Many conservatives oppose domestic interventionism, but for some reason foreign policy is different. Many just don't seem to recognize – or want to acknowledge – that the U.S. government's intrusions and aggression into foreign lands have elicited much anti-American sentiment especially from inhabitants of Middle-Eastern territories.
For example, the 1953 CIA-led coup that replaced Iranian Prime Minister Mossadegh with the Shah gave Iranians 25 years of brutal dictatorship, so it should have been no surprise that such U.S. government interventionism would inflame anti-Americanism in Iran and throughout the Middle-East, and would lead to the 1979 taking of American hostages in Iran.
More fuel for anti-Americanism continued with the U.S. government's providing Iraq with weapons and intelligence during the 1980s Iran-Iraq war. From the mentality of socialist central planning bureaucrats in Washington, the U.S. government aided Iraq in a "strategic planning" effort to counter the Iranian Revolutionaries, when it would have served America better in the long run to stop interfering in Iran's, Iraq's and other countries' affairs.
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Such socialist interventionism backfired much more intensely against the United States after the U.S. government's invasion and destruction of Iraq beginning in 1990. The U.S. government's non-retaliatory1990-'91 invasion of Iraq and subsequent destruction of water and sewage treatment facilities, and blocking the means necessary for rebuilding through sanctions throughout the 1990s, led to widespread disease, increased cancer and child mortality rates in Iraq, and further inflamed anti-Americanism. Sometimes I wonder if today's conservatives, especially the younger ones, even know about those U.S. government actions during the 1990s. It seems that many people are now eager to do the same things to Iran, rather than learn the lessons of history.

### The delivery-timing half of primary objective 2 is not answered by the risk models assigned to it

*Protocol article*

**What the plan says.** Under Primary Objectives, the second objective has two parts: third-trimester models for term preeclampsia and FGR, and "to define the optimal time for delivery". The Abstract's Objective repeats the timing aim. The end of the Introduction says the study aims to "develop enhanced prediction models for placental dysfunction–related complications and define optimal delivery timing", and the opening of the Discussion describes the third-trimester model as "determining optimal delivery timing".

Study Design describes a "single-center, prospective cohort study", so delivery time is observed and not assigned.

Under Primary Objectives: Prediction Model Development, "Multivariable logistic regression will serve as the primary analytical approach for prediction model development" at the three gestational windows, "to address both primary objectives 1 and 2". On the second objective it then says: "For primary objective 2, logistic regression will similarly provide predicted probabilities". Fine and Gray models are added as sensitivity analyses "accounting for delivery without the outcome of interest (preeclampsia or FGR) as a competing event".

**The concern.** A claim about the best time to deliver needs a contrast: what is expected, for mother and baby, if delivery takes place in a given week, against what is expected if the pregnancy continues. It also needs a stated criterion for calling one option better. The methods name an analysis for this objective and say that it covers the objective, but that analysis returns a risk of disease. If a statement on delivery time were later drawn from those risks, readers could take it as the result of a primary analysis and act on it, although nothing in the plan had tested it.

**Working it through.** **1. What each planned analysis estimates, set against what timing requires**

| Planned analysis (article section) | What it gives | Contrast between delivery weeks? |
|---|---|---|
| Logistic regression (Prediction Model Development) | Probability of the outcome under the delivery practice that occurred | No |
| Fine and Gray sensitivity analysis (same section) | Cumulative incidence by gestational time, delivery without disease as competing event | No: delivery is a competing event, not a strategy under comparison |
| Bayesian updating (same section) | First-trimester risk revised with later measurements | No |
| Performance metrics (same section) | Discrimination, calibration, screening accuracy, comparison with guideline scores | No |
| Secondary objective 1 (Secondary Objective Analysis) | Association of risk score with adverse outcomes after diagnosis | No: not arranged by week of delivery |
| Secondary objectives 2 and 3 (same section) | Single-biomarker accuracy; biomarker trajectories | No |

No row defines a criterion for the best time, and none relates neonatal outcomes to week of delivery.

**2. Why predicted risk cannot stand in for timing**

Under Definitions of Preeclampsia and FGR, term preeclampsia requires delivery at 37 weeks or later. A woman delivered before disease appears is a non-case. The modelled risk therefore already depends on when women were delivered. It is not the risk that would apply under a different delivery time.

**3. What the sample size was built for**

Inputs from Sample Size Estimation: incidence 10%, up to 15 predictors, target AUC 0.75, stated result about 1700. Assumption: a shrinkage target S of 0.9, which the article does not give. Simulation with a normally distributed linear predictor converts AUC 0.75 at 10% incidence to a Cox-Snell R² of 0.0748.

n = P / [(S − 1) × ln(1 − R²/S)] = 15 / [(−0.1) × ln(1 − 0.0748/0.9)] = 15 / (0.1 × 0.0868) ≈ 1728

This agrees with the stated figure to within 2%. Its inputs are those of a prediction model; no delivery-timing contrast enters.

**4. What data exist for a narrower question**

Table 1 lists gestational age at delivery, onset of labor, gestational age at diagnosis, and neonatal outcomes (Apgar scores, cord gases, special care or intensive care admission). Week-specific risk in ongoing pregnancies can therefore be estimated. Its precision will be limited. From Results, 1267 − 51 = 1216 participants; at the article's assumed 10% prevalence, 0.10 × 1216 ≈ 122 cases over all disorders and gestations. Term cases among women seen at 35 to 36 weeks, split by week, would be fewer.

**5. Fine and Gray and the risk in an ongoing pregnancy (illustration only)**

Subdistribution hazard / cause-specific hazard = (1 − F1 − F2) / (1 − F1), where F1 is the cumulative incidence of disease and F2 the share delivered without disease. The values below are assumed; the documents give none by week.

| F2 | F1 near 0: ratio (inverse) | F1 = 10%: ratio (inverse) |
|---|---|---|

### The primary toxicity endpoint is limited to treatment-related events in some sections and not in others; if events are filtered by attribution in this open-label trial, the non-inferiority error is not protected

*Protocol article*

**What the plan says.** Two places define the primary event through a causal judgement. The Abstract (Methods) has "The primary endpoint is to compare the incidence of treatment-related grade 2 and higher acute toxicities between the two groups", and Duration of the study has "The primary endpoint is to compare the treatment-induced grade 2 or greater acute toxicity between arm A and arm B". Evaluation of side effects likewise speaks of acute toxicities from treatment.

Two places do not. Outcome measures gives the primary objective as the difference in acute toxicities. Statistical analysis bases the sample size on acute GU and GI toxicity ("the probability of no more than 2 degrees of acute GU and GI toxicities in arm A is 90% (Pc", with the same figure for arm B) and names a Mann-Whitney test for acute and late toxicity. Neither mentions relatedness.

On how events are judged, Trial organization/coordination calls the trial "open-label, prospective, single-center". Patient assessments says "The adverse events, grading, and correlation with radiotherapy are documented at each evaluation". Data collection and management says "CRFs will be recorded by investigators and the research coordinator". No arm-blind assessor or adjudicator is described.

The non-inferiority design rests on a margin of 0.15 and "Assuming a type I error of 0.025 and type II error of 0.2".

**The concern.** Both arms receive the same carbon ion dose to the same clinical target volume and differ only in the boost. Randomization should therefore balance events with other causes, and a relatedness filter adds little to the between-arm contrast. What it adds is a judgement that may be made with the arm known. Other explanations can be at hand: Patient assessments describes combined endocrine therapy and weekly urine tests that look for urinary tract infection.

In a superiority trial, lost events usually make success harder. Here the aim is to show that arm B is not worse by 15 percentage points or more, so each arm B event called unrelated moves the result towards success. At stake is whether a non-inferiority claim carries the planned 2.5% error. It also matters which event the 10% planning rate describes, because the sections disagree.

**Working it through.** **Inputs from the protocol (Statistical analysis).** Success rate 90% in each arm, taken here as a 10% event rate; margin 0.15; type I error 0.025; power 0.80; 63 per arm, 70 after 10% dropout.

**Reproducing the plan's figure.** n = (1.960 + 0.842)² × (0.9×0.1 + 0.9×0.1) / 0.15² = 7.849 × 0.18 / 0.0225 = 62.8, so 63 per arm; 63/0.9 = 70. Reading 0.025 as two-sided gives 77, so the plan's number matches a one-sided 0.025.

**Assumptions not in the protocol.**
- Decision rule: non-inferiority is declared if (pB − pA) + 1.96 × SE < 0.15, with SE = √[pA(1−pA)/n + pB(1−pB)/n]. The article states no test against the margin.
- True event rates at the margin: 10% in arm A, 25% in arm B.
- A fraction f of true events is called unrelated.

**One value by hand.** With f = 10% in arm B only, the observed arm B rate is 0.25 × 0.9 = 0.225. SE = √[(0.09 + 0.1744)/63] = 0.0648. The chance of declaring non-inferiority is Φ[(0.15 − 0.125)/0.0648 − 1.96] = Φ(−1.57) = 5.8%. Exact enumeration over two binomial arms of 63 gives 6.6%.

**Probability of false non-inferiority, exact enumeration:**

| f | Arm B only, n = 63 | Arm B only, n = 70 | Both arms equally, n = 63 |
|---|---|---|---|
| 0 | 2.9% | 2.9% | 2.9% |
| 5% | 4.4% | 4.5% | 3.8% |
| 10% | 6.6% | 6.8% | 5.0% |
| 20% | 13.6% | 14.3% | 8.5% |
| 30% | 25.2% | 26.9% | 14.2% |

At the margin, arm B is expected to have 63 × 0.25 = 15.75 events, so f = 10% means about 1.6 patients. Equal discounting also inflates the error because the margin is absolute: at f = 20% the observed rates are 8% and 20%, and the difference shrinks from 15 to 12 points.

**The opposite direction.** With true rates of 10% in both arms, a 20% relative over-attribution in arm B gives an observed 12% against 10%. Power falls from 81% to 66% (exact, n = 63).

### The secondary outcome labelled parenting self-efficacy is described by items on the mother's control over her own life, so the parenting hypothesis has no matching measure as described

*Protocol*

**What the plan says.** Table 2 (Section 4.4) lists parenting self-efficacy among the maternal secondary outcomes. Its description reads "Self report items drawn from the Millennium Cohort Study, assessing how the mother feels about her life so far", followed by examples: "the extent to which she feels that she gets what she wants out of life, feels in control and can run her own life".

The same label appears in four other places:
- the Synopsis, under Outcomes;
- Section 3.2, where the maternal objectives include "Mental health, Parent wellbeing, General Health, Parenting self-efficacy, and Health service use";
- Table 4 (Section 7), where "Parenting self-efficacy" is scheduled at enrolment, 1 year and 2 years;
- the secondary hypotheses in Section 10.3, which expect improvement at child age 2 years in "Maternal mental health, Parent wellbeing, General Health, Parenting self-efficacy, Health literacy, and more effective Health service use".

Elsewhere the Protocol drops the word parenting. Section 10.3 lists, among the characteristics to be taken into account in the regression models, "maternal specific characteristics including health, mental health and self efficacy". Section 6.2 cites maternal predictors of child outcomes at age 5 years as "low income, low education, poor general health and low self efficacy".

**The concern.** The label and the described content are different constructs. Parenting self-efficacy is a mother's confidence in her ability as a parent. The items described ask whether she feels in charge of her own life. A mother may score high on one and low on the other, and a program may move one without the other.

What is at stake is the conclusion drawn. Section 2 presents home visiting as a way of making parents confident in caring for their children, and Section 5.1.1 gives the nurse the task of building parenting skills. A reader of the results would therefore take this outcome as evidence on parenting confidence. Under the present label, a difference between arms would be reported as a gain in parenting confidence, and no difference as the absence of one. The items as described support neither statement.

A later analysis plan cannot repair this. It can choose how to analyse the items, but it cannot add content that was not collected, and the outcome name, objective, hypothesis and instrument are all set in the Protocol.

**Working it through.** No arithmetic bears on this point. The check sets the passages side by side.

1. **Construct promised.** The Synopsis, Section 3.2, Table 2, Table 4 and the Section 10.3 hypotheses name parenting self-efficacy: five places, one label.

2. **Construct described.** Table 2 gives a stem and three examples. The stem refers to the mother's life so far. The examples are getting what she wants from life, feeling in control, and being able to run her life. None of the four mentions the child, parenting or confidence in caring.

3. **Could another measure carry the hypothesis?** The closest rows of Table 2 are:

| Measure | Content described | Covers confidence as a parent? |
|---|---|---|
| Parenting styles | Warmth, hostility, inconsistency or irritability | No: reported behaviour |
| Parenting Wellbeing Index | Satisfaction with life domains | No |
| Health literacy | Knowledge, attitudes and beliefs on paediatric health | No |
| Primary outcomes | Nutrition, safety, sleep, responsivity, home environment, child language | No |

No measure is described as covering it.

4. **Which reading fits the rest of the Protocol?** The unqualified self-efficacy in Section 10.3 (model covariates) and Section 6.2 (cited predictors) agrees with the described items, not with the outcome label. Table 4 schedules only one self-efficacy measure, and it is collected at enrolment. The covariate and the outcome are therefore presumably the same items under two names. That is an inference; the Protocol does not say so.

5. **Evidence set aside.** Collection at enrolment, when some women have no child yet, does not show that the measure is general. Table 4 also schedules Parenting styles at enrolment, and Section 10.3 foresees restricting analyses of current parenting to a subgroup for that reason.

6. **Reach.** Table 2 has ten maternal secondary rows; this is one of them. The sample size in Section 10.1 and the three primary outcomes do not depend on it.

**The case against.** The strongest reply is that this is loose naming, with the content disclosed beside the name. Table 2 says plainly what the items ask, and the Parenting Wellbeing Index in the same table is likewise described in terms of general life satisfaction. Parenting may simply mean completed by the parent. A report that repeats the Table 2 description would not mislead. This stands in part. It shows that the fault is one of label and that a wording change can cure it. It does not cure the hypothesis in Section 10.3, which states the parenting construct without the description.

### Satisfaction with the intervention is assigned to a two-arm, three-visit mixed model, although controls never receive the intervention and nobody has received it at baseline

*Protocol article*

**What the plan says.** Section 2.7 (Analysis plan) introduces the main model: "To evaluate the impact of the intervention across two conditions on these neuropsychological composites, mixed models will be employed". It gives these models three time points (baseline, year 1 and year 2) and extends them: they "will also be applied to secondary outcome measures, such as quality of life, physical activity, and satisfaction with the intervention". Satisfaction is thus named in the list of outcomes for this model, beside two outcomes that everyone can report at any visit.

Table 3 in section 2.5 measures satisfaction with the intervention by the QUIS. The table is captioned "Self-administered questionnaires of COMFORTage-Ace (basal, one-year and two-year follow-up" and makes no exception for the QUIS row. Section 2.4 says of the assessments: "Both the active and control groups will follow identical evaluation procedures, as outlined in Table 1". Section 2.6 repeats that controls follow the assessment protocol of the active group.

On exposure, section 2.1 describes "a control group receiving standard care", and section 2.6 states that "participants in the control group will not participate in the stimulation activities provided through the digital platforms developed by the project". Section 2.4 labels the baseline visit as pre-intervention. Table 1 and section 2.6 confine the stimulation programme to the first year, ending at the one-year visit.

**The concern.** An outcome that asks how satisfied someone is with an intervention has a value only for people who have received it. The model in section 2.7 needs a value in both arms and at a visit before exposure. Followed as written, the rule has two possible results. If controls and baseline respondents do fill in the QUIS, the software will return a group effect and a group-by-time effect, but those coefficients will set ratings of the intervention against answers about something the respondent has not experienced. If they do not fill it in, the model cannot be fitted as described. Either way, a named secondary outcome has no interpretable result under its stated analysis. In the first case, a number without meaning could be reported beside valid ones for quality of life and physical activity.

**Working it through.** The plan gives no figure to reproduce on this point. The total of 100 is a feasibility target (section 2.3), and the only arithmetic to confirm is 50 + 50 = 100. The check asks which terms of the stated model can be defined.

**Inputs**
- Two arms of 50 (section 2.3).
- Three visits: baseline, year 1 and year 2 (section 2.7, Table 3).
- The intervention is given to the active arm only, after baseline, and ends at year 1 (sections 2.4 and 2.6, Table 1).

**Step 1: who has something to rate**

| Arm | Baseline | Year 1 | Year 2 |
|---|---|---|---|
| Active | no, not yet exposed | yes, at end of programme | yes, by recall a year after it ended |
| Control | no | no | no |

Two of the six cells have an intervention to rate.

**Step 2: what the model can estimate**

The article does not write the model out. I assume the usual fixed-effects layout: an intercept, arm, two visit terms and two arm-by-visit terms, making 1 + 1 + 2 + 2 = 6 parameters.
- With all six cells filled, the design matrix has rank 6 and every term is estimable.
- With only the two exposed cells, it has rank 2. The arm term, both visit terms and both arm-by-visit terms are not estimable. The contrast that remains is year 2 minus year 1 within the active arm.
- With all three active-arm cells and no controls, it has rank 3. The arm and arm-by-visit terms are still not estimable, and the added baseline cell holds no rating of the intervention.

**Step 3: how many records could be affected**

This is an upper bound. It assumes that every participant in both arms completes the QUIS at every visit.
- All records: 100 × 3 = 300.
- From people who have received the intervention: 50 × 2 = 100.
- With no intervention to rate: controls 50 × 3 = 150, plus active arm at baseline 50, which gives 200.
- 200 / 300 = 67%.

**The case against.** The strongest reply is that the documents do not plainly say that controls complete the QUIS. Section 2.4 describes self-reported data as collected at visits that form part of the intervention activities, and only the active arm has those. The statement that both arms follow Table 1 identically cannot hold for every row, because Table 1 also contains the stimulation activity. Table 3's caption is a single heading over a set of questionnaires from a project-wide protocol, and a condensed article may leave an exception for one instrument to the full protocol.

After the September 11th, 2001 terrorist attacks, conservatives abandoned their otherwise intuitive distrust for the State and fell prey to George W. Bush's emotionalism and fear mongering, leading to a blind acceptance of what has now been one intrusion after another of domestic spying and unnecessary airport searches, a policy of randomly rounding up totally innocent people in Afghanistan, Iraq and Pakistan, and remote-controlled drone bombings and killings of innocents, especially non-combatants, women and children. How can someone claiming to be a "conservative" and to believe in moral values support these kinds of immoral State-executed actions? And how can any conservative rationally support the Big Government Leviathan that has been shown to be nothing but counter-productive against America?